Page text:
May 12


With a desire for peace, President Ho Chi Minh met Paul Mus, a member of the French Social Party, who agreed to act as a representative of the French High Commissioner to deliver a cease-fire proposal to Vietnam.

President Ho Chi Minh (L) welcomes Chinese Prime Minister Zhou Enlai in Hanoi in May 12, 1960

But the President rejected the French suggestion out of hand since it included four clauses: Vietnamese troops have to surrender their weapons to the French; the French troops will have the right to travel freely in Vietnam; the Vietnamese government has to release detained French soldiers; and Vietnam has to hand over foreigners who joined the Vietnamese revolution to the French.

He said: “With such conditions, the French High Commissioner wants us to surrender. Only cowards can accept these conditions. And I think there is no room for fainted-hearted people in the French Union.”

In reply to a question related to the issue by Reuters, President Ho Chi Minh said: “If the French government has a clear policy for Vietnam, then the negotiations can be resumed easily…. Vietnam cannot become a servant of France and Vietnam’s issues cannot be France’s internal issues.”


President Ho Chi Minh held talks with  visiting Chinese delegation led by Prime Minister Zhou Enlai.


The President attended a meeting in Hanoi to welcome the visiting Chinese State delegation led by State President Liu Shaoqi.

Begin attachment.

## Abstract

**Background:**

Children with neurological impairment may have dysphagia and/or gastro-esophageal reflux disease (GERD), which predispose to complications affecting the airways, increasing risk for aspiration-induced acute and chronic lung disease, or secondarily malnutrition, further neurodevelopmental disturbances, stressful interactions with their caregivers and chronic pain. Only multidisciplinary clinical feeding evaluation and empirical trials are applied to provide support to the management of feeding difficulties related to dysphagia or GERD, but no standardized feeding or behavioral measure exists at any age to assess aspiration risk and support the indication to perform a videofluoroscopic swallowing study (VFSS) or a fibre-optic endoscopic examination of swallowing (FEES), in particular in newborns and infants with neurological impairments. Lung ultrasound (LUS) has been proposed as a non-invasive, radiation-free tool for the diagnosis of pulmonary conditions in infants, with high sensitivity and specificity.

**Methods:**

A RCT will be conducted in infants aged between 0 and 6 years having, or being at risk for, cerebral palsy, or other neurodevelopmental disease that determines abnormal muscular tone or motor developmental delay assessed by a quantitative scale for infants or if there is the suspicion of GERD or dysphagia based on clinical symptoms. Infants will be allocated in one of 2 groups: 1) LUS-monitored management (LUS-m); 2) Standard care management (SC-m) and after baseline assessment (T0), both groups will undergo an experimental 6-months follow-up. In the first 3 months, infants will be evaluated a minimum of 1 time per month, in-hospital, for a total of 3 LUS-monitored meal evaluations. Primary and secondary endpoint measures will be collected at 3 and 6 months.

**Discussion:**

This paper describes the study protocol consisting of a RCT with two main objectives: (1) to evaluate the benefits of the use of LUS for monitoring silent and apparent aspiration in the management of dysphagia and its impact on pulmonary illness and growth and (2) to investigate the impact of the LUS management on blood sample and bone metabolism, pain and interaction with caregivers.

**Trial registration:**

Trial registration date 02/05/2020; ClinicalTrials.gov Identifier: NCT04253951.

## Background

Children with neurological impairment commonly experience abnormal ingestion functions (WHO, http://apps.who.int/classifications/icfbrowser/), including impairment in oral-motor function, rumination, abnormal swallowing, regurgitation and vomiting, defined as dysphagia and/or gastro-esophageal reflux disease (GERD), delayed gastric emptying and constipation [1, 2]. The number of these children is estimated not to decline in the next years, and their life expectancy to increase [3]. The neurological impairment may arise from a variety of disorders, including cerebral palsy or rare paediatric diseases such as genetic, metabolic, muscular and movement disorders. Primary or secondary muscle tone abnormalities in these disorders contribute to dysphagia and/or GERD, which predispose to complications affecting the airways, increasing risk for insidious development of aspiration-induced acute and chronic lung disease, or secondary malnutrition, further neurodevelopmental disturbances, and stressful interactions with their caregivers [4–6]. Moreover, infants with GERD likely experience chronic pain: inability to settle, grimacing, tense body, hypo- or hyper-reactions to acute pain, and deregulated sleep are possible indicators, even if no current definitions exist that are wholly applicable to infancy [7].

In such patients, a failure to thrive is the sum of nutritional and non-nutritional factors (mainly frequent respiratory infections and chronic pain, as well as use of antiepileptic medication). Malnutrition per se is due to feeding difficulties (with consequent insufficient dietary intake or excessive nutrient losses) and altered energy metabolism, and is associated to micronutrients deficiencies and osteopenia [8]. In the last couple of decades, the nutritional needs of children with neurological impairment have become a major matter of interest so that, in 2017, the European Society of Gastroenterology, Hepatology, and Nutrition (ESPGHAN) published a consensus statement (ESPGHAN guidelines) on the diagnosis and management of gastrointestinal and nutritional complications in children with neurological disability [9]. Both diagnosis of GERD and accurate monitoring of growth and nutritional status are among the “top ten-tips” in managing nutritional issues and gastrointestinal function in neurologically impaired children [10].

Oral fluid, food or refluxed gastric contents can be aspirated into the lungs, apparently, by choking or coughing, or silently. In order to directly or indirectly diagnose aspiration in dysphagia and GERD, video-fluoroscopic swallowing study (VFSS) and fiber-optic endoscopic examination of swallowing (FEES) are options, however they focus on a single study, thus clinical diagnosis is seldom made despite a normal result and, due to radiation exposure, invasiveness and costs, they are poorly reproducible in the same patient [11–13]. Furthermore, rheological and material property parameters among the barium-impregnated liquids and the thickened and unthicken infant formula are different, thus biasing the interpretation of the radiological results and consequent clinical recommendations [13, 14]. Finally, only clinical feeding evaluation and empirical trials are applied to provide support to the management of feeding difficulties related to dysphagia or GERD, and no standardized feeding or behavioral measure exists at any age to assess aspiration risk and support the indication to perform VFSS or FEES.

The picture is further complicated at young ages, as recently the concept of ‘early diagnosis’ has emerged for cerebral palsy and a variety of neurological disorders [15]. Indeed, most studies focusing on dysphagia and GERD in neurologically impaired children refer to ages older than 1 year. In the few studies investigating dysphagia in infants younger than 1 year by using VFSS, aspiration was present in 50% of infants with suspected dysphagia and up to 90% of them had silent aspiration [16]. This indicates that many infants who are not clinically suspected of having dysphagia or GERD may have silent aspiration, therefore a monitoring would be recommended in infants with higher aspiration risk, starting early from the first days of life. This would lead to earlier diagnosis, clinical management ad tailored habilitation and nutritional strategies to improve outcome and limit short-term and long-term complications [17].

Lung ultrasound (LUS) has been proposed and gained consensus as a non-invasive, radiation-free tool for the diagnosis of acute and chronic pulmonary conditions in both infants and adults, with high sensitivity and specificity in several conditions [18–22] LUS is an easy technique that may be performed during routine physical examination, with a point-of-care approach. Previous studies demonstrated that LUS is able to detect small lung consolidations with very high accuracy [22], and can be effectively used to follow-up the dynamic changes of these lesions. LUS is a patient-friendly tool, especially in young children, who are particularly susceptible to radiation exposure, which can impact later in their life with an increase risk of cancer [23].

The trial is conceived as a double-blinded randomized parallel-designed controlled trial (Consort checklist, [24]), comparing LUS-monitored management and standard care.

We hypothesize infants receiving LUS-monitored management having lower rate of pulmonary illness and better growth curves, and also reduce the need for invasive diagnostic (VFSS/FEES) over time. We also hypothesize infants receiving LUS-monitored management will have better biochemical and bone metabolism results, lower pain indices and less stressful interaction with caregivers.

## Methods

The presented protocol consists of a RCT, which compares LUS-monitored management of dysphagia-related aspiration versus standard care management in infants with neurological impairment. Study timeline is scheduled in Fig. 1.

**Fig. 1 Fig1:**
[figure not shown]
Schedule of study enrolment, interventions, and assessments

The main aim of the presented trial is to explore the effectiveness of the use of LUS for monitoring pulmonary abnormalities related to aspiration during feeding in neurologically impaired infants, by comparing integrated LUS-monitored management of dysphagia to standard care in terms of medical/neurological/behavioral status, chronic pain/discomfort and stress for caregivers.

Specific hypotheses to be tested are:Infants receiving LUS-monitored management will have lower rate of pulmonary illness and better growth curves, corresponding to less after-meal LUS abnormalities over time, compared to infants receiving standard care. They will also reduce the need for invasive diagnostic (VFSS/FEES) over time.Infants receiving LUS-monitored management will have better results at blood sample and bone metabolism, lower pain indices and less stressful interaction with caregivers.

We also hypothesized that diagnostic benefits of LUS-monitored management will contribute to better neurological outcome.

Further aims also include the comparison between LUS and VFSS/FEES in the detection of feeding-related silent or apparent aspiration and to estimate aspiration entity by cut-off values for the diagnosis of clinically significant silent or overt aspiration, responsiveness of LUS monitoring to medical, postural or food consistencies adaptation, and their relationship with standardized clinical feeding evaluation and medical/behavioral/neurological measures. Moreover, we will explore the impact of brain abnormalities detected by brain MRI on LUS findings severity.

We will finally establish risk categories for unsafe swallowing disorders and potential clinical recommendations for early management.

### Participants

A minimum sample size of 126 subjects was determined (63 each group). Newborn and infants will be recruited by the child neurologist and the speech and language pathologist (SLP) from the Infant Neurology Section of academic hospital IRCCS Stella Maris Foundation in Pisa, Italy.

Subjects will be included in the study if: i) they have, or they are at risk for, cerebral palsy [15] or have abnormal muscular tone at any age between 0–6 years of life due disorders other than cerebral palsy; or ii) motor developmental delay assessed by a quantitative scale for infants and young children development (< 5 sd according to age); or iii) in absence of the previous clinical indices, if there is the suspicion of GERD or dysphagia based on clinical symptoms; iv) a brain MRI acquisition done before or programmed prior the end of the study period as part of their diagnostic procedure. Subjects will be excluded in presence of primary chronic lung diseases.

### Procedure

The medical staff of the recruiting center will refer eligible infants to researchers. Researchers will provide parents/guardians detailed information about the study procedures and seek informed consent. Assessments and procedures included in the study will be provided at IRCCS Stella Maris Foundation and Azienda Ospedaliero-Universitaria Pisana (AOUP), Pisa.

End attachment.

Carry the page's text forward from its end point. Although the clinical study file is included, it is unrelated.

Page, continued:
In a congratulatory message to the fourth Afro-Asian People's Solidarity Conference in Ghana, President Ho Chi Minh wrote: “This Congress will greatly contribute to promoting the solidarity between the Asian and African peoples who joined in the fight against imperialism and old and new colonialism.”


In a letter the President praised soldiers and people of Vinh Linh District, Quang Tri Province, who gunned down the 100th US fighter plane and encouraged them saying: “Remain vigilant always. Fight and work better to attain greater achievements, to deserve to be a heroic frontline of socialist North Vietnam.”   


President Ho Chi Minh continued revising his testament and the following was added to it: “First are works related to treatment to people. For those who have sacrificed for the fatherland, including cadres, soldiers, guerillas and volunteers, the government must provide stable accommodation for them and provide them vocational training so that they can lead an independent and self-reliant life.

President Ho Chi Minh welcomed Joris Ivens, a well-known Dutch cinema director, who arrived in Vietnam to make a documentary “The Sky and the Ground” describing Vietnam’s struggle for freedom. The director had been one of the President’s acquaintances when he was living in France.   

By Duong Trung Quoc* and co-writers
The author is a historian and member of the National Assembly

Translated by Doan Truc

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